If it can be said that today’s modern convention center has transformed both cities and the way we conduct commerce and industry, there would probably be widespread agreement among those who follow the exhibition business.
But the history of the buildings themselves, the edifices, the surfaces upon which success stories are made inside those buildings is one that has matriculated throughout the years.
Over time, these stalwart, towering centers have now become a fixture in modern day architecture. Once a staple and fixture of world expositions, convention centers have now shaped various city centers and downtown areas, spearheading central business district revitalization projects and anchoring multiple local redevelopment schemes that continue to take shape across the country.
Early record-keeping from the International Association of Exhibitions and Events (IAEE) show that the Industrial Revolution and mass production of household consumer goods, combined with the then-improvements in communication and transportation made in the early days of exhibitions and exposition centers an icon of valuable importance.
Such an iconic example of one of these architecturally sound stalwarts was the Crystal Palace in the London section of Hyde Park. Specifically designed for the 1851 Great Exhibition and destroyed by fire in 1936, this crown jewel of early exposition halls featured nearly a million square feet of glass with some 13,000 exhibits from around the world at the height of the Exhibition.
This was followed in the late 1800s with great exhibition halls being built in the U.S., from Philadelphia’s Memorial Hall, which was originally built for the 1876 Centennial Exposition, to the 1929 erection of Atlantic City’s Boardwalk Hall; the latter having a 137 foot-high barrel vault ceiling, thus laying claim to then having the world’s largest clear span space.
In the late 1900s as the days of great expositions and World’s Fairs ground to a halt, sprawling architecture gave way to big box-style modern convenience.
Convention centers such as Chicago’s McCormick Place proved that abundant space was the ticket to being a success story in the industry. From a space perspective, McCormick Place encompasses 2.6 million square feet of exhibition space, making this institution the largest convention center in North America.
McCormick Place has institutionally grown from its single lakeside building on the city’s near-south Lake Michigan shoreline to a now-multi building exhibition campus with imminent plans to erect a new large domed athletic stadium to house the DePaul University Blue Demon basketball team.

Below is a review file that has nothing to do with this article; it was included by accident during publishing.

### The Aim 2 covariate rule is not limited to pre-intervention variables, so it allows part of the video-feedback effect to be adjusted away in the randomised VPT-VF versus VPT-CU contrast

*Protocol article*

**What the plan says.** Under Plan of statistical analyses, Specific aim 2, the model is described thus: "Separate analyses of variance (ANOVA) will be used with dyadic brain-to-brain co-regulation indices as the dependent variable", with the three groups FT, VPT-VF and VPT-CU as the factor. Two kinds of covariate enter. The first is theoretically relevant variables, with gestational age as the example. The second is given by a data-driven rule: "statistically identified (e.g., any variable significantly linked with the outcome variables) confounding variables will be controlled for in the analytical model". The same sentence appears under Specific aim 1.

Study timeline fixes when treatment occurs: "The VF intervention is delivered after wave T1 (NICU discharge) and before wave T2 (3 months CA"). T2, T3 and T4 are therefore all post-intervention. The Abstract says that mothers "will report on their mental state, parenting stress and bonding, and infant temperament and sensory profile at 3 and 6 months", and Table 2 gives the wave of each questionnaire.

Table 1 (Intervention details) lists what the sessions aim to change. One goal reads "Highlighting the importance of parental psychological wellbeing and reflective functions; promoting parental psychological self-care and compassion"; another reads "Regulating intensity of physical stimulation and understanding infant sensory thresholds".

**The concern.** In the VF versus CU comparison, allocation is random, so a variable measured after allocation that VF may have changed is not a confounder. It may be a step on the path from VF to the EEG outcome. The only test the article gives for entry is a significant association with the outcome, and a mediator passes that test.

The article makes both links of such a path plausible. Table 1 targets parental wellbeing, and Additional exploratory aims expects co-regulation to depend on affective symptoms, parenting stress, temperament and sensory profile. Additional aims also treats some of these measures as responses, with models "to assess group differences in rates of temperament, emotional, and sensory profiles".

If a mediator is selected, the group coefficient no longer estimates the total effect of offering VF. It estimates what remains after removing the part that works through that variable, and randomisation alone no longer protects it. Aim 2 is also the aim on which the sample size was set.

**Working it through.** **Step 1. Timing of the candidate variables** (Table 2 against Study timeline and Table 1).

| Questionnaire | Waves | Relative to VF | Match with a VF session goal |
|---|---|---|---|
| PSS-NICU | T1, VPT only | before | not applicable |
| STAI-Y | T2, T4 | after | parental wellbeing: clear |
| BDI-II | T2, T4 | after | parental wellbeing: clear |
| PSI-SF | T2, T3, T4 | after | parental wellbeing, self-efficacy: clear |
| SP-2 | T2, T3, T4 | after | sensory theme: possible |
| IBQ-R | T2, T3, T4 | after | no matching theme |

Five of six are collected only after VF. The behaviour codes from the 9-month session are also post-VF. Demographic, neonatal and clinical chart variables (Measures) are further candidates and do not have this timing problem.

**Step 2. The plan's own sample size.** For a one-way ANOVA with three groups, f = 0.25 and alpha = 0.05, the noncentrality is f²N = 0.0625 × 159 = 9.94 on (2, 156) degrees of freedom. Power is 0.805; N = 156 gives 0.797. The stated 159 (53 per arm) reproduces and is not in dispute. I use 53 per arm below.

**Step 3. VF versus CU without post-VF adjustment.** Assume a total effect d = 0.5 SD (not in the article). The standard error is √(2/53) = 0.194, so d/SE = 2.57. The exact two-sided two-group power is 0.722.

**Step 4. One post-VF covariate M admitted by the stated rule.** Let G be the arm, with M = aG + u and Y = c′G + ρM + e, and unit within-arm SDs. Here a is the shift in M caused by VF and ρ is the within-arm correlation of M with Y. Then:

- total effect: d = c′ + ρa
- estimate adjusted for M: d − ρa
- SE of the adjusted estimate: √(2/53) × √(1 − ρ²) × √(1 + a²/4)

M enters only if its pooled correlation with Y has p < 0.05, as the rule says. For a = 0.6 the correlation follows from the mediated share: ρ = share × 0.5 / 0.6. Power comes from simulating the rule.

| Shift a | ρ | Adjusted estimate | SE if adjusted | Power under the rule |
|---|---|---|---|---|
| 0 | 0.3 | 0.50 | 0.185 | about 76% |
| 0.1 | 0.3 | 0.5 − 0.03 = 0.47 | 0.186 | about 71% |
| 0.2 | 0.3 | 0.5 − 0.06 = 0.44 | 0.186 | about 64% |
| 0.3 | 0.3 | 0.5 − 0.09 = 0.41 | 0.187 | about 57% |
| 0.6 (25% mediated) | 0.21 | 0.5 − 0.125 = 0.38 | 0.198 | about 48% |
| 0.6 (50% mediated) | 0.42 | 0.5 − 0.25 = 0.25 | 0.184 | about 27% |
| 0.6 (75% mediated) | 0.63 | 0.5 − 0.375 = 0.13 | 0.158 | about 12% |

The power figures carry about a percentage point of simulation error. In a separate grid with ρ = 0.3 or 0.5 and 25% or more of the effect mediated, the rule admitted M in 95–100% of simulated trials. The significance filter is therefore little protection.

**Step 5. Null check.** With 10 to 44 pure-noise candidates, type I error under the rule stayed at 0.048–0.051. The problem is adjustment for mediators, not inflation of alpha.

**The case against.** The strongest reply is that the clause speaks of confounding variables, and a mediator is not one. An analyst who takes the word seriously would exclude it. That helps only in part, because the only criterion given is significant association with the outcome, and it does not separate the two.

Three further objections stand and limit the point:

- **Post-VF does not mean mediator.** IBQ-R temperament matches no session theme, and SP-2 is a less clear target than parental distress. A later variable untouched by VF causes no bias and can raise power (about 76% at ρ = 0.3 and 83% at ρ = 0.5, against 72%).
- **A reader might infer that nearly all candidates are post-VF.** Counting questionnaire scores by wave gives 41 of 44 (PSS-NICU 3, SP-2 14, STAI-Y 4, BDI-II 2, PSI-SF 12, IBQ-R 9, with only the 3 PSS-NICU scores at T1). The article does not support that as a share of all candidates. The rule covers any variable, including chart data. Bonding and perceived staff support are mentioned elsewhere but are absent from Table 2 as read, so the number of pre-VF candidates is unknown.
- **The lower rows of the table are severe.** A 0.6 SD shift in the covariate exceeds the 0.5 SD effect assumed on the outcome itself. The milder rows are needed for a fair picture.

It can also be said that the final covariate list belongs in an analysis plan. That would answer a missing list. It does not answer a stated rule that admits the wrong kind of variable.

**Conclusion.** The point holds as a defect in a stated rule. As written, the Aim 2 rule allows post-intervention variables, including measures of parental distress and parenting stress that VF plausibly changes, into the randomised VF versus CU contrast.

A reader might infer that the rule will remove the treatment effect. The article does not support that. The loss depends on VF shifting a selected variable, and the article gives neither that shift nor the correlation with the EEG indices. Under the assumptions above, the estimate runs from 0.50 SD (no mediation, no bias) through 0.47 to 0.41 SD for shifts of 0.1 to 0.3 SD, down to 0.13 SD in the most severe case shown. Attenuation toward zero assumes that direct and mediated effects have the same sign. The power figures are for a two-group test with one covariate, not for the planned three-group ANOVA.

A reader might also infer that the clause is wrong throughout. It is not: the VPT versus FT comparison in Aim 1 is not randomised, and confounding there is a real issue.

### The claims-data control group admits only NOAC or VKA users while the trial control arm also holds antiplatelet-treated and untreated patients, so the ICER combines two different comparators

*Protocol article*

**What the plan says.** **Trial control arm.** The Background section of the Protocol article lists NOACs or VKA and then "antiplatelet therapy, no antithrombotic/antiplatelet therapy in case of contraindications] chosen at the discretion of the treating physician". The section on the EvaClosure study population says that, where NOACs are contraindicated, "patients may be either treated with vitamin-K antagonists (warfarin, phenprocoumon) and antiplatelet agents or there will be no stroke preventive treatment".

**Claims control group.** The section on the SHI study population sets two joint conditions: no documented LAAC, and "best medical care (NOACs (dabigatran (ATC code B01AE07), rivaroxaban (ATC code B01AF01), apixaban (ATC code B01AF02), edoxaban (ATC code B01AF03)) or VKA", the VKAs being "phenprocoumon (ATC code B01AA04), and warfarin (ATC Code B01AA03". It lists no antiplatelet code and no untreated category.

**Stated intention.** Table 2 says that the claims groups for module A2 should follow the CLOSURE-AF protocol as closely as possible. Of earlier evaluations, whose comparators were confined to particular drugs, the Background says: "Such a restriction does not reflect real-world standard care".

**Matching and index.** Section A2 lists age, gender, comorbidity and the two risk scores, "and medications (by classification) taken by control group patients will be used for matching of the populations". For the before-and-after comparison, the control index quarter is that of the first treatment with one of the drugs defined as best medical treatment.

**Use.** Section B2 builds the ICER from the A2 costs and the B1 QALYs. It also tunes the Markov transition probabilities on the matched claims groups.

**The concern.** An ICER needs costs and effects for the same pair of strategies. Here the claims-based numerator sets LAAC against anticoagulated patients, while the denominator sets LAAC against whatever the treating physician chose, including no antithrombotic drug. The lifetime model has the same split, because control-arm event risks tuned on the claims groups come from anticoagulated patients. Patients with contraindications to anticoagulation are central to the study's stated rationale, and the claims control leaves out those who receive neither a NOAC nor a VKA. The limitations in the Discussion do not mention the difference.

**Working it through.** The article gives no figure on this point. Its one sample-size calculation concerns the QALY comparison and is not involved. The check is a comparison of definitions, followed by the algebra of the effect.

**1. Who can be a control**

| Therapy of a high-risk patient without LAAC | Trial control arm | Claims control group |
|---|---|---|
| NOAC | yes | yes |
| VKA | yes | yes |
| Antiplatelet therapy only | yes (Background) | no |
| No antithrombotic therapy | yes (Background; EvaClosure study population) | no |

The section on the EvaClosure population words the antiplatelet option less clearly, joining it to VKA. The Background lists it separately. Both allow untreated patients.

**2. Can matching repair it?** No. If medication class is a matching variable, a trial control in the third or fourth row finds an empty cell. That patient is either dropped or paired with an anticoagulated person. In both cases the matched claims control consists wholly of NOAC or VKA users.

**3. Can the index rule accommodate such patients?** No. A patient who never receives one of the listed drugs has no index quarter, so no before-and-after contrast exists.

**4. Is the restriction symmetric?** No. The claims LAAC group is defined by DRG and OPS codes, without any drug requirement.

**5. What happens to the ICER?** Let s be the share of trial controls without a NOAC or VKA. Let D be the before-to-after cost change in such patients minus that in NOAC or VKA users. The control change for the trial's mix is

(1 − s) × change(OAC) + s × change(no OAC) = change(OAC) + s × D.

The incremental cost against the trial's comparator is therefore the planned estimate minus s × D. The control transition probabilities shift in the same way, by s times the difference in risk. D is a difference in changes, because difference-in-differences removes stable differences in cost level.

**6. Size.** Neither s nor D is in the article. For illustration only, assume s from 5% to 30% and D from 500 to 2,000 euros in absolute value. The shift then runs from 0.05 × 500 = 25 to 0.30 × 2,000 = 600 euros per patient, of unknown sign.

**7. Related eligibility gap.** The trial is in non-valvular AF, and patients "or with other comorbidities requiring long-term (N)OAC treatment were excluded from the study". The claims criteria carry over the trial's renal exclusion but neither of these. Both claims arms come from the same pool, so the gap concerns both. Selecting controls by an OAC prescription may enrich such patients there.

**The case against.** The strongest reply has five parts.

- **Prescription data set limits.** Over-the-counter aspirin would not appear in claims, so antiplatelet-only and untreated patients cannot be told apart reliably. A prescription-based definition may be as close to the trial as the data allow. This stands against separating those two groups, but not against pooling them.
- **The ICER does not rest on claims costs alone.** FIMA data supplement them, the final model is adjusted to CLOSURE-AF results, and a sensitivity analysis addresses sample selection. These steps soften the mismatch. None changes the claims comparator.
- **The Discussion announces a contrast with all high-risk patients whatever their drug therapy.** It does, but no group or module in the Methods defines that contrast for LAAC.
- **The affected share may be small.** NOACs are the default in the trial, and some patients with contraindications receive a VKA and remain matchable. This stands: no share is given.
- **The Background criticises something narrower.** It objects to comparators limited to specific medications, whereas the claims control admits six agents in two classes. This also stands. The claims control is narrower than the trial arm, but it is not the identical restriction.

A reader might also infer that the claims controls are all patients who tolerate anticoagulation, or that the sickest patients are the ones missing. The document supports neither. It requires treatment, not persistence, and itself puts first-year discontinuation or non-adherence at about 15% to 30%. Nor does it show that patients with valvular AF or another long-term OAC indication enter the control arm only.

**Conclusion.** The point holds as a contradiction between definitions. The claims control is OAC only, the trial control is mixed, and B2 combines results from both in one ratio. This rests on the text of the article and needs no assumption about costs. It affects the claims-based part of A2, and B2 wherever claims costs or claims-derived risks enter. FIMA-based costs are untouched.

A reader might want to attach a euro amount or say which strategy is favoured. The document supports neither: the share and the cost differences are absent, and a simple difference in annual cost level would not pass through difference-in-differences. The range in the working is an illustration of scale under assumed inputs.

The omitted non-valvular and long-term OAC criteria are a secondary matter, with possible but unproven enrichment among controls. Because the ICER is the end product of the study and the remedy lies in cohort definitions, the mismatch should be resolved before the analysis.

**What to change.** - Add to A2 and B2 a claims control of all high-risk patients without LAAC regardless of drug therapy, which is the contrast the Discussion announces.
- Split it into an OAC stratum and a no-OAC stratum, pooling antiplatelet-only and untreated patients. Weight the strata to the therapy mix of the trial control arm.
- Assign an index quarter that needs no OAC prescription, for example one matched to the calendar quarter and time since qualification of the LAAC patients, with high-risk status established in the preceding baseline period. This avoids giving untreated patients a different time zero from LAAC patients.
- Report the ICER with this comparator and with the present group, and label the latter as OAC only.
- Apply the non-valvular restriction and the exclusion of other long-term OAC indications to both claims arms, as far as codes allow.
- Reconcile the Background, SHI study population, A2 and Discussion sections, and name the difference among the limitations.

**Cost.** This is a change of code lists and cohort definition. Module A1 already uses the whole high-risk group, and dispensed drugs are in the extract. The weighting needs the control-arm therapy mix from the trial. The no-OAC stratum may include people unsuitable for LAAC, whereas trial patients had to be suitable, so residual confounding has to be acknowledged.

Not to be outdone, new exposition halls in Las Vegas and Washington D.C., for example, began sprouting up, and both urban landscapes and town centers were now being shaped by these new structures. Washington D.C.’s Walter E. Washington Convention Center is an example of such of where urban planning came together to anchor a continuous revitalization effort of Downtown D.C.
Replacing the previous Washington Convention Center, which stood just one block away, the current center rose in 2003 and was dedicated for the late District of Columbia mayor Walter E. Washington in 2007. Compared to the previous complex that just had 800,000 square feet of space, the Walter E. Washington Center boasts an expansive 2.3 million square feet of exhibition hall space.
As facilities attempt to “out-do” themselves on the amount of available convention space, creating a sort of “glutton effect,” a 2012 article in The Atlantic bluntly attempted to ask if it was in fact time to “stop building convention centers.” Citing new complexes such as National Harbor in the nearby Washington suburbs in Prince George’s County, Maryland, as examples, some observers questioned the over-saturation of convention center space.
Still, it could be argued that the ample space makes a city competitive if one show chooses one particular venue over another, commencing a bidding war that industry insiders are all too familiar with today.
It is precisely this bidding war, coupled with the ongoing building of new centers and renovation or expansion of existing centers, along with advancements in technology, that will allow this industry to continue churning for decades to come.